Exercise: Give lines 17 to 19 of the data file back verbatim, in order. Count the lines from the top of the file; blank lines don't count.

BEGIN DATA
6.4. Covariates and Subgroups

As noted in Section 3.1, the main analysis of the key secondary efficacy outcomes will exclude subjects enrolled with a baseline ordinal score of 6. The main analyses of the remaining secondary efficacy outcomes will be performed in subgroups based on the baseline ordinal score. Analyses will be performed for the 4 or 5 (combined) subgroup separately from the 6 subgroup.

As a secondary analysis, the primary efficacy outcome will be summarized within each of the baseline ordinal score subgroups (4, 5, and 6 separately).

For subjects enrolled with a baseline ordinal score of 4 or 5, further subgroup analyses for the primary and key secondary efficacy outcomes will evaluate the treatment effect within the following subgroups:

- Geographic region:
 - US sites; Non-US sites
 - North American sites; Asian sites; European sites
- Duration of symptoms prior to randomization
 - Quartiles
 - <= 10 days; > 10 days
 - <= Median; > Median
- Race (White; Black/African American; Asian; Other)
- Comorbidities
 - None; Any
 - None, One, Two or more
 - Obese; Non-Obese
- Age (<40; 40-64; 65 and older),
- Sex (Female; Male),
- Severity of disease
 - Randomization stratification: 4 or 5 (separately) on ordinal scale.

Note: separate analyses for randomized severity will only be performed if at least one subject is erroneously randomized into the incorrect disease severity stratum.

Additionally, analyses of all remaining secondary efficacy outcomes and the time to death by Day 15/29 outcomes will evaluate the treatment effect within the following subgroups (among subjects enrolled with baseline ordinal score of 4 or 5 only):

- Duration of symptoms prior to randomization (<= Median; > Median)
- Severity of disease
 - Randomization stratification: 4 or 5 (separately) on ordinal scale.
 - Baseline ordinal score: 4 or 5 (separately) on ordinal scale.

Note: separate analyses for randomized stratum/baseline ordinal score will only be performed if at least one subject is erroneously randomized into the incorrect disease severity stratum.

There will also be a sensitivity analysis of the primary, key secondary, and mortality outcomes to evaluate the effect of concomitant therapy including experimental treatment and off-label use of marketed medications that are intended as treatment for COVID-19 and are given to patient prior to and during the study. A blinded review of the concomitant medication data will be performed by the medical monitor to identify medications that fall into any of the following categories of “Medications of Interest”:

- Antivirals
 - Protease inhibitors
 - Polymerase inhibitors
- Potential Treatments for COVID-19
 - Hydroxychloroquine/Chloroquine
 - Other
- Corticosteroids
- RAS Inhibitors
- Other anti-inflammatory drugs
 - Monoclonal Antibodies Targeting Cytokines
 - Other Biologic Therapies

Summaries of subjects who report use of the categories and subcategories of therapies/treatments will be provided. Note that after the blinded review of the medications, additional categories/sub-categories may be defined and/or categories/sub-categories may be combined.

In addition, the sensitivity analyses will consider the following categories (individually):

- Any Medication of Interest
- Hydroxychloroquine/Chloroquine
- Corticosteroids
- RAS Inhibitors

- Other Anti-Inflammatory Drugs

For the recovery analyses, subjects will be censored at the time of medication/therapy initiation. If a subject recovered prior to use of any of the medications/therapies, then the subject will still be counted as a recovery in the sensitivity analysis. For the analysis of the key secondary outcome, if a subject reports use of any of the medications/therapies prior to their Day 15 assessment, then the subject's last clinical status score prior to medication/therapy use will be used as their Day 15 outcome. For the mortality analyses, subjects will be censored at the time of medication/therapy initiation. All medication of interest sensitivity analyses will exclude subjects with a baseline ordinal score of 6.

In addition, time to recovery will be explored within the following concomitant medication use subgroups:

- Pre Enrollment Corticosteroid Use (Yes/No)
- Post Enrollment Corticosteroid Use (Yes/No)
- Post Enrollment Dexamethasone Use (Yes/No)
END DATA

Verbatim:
- Age (<40; 40-64; 65 and older),
- Sex (Female; Male),
- Severity of disease